Why do you need to winterize valves and actuators?

Author:     Published time:2016-11-14 15:48     Reading times:419    

Valves and actuators located outside or along pipelines are highly susceptible to the cold. If water gets into a valve and freezes, the valve will stop working. Even worse, frozen water can expand as much as 9%. If this happens to the water in your valve, the valve components could break. This can be a particular risk for buried valves, because the problem is difficult to see, often until it’s too late.

Valve and actuator problems are much easier — and much less expensive — to prevent than to correct. All it takes is proper winterization and maintenance. 

Why do you need to winterize valves and actuators?

How do you winterize valves and actuators?

Make sure your equipment makes it through winter The first step is regular maintenance. If your valve has been well prepared, it will be easier in the winter.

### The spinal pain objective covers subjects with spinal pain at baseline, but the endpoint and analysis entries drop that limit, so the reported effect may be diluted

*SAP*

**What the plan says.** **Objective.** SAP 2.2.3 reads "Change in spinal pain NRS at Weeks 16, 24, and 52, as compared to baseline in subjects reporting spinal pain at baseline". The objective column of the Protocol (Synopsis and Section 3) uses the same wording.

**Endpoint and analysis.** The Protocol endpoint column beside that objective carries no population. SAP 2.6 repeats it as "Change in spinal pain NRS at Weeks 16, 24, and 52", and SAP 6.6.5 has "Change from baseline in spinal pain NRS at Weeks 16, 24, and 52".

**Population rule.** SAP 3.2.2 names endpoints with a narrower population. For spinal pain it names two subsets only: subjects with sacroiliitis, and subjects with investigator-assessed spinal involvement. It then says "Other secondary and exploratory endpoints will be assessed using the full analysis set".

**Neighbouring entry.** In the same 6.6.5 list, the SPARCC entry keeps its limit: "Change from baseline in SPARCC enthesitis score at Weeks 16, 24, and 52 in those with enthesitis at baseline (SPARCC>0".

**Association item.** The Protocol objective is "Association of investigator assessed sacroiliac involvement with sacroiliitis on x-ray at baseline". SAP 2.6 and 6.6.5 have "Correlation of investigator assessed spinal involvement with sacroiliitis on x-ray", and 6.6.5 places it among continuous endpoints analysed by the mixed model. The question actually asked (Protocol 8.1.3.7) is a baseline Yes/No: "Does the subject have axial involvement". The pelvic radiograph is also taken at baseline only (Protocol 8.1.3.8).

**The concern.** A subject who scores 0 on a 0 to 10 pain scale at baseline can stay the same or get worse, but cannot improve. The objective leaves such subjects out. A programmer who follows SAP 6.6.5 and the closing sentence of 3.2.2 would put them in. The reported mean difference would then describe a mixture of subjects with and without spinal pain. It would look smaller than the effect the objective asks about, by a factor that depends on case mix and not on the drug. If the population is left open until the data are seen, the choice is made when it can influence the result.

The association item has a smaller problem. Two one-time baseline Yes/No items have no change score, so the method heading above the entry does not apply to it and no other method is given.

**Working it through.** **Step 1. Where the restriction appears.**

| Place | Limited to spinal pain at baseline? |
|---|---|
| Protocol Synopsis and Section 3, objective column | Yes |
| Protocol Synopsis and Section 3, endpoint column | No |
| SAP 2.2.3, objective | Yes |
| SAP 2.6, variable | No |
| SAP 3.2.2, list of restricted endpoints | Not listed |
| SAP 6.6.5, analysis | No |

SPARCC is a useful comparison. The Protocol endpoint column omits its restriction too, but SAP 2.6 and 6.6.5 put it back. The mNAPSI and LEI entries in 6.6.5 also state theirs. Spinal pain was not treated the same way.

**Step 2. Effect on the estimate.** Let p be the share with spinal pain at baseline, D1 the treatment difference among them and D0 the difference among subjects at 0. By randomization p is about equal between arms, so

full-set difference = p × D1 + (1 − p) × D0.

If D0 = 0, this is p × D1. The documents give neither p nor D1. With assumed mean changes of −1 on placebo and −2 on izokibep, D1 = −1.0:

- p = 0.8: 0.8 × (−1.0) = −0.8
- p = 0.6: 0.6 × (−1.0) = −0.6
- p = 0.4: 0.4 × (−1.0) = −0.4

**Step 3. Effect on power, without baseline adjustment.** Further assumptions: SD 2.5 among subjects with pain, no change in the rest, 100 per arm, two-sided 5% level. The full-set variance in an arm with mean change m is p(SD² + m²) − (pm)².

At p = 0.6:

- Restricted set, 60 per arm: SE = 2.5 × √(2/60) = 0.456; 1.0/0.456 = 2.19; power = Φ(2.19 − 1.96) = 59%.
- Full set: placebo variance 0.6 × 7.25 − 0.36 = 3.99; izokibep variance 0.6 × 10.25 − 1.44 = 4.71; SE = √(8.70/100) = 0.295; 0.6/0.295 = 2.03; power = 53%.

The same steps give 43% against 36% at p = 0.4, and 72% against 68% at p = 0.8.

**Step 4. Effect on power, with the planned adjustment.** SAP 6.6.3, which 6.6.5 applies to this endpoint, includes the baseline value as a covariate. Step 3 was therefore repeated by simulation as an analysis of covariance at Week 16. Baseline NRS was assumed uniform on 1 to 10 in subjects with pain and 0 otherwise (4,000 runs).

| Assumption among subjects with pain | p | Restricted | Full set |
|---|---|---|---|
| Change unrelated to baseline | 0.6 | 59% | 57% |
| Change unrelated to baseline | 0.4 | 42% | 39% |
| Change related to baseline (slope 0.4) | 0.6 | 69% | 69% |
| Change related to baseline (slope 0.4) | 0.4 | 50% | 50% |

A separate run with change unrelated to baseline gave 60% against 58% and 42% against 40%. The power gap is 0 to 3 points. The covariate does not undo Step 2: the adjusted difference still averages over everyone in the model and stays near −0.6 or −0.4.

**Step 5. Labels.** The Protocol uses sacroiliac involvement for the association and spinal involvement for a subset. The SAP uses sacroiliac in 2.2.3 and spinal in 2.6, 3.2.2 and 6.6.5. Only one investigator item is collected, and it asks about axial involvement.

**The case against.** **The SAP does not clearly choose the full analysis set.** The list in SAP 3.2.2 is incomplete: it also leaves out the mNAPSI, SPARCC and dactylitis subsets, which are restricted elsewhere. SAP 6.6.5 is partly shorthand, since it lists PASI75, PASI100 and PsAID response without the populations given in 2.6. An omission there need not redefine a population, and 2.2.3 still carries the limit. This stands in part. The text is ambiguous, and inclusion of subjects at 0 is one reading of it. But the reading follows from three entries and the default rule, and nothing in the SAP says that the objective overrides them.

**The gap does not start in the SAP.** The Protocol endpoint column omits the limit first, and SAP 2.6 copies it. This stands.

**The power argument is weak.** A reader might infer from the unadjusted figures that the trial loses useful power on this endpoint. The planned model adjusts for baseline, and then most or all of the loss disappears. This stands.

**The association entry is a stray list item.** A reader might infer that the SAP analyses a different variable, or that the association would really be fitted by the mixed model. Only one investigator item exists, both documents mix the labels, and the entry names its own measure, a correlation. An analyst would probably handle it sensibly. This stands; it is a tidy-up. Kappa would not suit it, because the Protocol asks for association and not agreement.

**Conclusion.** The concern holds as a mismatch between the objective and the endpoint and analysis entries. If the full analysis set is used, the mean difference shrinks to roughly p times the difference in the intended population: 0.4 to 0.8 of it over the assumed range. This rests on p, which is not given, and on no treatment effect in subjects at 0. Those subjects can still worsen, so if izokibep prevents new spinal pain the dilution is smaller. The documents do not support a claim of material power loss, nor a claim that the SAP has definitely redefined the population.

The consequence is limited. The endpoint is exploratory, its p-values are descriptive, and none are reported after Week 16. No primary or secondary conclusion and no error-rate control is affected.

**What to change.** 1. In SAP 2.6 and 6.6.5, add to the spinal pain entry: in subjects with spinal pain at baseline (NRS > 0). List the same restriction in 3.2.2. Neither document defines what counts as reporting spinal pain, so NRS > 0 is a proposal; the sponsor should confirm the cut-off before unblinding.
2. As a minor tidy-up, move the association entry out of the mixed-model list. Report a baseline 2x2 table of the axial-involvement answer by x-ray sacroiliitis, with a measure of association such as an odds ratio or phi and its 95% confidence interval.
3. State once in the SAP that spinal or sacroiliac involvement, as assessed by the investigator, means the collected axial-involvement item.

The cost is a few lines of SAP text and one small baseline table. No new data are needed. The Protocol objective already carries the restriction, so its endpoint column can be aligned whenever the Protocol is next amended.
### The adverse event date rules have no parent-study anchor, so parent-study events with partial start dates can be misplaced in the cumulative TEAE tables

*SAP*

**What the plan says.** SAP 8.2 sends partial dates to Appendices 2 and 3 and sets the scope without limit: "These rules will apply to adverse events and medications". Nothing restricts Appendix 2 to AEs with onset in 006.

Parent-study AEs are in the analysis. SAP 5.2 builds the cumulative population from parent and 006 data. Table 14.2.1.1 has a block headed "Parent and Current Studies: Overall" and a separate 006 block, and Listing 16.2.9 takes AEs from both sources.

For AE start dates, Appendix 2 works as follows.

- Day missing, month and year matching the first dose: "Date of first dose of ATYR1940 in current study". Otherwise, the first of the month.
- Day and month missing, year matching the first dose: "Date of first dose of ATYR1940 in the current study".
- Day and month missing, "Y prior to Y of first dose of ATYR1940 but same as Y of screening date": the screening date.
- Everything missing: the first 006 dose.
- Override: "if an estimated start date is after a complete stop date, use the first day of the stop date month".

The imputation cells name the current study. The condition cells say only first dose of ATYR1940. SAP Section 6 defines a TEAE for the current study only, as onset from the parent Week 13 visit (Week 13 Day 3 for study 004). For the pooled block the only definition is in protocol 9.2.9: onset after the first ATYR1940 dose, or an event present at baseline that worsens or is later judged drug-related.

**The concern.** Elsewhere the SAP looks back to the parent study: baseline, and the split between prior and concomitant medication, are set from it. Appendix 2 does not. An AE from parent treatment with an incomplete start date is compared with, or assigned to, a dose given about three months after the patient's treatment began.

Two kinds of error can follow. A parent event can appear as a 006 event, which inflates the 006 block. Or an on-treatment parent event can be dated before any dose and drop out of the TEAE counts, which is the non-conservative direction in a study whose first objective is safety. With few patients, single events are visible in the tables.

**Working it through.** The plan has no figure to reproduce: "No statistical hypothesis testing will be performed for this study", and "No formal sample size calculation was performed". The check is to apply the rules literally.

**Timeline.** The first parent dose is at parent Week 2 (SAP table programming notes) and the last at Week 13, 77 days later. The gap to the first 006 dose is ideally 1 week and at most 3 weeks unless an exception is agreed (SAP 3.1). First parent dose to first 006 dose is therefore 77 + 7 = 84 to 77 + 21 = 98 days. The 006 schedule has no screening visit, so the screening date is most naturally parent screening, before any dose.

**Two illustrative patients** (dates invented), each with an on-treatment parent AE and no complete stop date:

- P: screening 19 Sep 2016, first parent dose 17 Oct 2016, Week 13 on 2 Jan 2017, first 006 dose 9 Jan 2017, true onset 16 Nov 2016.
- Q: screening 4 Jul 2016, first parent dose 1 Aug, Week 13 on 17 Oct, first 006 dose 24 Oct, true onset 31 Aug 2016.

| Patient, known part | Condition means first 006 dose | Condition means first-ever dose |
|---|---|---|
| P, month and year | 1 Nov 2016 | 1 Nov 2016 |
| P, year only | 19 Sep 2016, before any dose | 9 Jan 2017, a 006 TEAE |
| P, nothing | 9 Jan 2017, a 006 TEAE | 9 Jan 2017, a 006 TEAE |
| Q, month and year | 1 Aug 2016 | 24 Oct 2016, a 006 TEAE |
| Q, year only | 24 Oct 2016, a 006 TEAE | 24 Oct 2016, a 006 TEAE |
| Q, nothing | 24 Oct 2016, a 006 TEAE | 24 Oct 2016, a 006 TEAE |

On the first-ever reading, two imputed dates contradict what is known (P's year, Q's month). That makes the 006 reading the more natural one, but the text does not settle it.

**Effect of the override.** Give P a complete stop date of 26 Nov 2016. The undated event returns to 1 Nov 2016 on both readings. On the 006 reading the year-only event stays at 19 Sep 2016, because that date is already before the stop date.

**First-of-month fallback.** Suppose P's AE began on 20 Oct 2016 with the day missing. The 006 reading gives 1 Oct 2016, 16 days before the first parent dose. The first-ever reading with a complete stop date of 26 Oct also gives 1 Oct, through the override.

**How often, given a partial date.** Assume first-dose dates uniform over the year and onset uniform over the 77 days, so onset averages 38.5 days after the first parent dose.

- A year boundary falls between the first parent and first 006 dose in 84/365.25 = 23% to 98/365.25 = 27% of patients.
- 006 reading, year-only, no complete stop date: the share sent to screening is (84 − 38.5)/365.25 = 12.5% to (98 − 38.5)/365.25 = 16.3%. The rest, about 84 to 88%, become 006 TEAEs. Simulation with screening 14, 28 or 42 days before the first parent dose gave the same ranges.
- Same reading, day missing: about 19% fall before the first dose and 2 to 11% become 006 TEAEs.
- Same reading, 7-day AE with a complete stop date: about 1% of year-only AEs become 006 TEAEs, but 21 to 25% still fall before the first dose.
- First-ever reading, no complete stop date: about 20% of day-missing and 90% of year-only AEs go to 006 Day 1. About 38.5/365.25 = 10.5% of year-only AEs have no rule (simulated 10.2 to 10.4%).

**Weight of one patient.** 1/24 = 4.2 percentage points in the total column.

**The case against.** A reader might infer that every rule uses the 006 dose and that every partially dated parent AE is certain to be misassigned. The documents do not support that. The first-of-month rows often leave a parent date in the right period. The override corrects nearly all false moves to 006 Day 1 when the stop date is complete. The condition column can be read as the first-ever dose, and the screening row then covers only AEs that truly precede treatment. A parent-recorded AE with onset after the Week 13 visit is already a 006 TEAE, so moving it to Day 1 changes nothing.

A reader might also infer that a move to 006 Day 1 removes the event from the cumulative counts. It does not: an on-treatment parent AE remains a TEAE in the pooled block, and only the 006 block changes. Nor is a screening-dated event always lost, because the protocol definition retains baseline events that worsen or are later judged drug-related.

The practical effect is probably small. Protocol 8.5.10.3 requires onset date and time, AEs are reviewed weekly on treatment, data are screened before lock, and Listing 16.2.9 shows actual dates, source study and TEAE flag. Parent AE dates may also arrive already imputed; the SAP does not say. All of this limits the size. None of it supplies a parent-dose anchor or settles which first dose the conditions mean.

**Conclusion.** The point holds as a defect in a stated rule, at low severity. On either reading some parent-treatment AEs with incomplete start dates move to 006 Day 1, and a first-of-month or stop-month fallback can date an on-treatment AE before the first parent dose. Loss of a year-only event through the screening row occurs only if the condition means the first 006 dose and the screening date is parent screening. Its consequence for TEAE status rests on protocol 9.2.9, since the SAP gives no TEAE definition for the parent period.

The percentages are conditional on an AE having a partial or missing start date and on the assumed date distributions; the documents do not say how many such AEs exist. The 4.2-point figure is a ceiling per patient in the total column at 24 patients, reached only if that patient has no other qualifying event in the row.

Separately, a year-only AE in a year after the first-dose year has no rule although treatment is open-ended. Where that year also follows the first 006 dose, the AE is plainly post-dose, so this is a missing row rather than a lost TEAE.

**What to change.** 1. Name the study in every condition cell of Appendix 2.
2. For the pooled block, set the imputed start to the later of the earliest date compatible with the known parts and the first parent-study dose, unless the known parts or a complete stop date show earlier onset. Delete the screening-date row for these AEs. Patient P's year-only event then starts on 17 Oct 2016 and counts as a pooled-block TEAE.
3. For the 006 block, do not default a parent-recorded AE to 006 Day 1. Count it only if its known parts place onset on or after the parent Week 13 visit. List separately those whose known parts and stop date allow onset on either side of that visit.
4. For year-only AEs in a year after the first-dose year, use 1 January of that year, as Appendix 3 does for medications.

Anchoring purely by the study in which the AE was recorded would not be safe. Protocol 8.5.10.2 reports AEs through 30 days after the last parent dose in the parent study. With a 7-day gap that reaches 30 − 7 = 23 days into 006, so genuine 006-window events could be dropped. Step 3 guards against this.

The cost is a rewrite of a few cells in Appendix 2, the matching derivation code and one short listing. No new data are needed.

As for what to do before the cold, TJL Industry Group recommends:

Annual winter. The goal here is to ensure that no water can be frozen, for example, by draining water from the buried valve and filling with antifreeze. This article provides a step-by-step guide on how to do this.

Winter lubricants. Such valve lubricants operate at temperatures below zero degrees. We recommend winter lubricants, preferably -40 ° F.

Hydraulic oil. In cold regions, we recommend the use of a high viscosity index (HVI) of 15 weight oil in gas-liquid actuators.

Prefilters in moisture applications. To prevent water and other liquids from entering the natural gas zone, we recommend placing the pre-filter in the power gas inlet.

Related recommendation:

How to Choose the Desulphurization Valve

The Difference between Gate Valve and Gate Valve model Selection

3 Ways to Improve Your Control Valve Performance

Product recommendation:

200PSI CF8M Threaded Gate Valve

Cast Iron Gost Globe Valve

Pneumatic Triple Eccentric High Quality Butterfly Valve dn150





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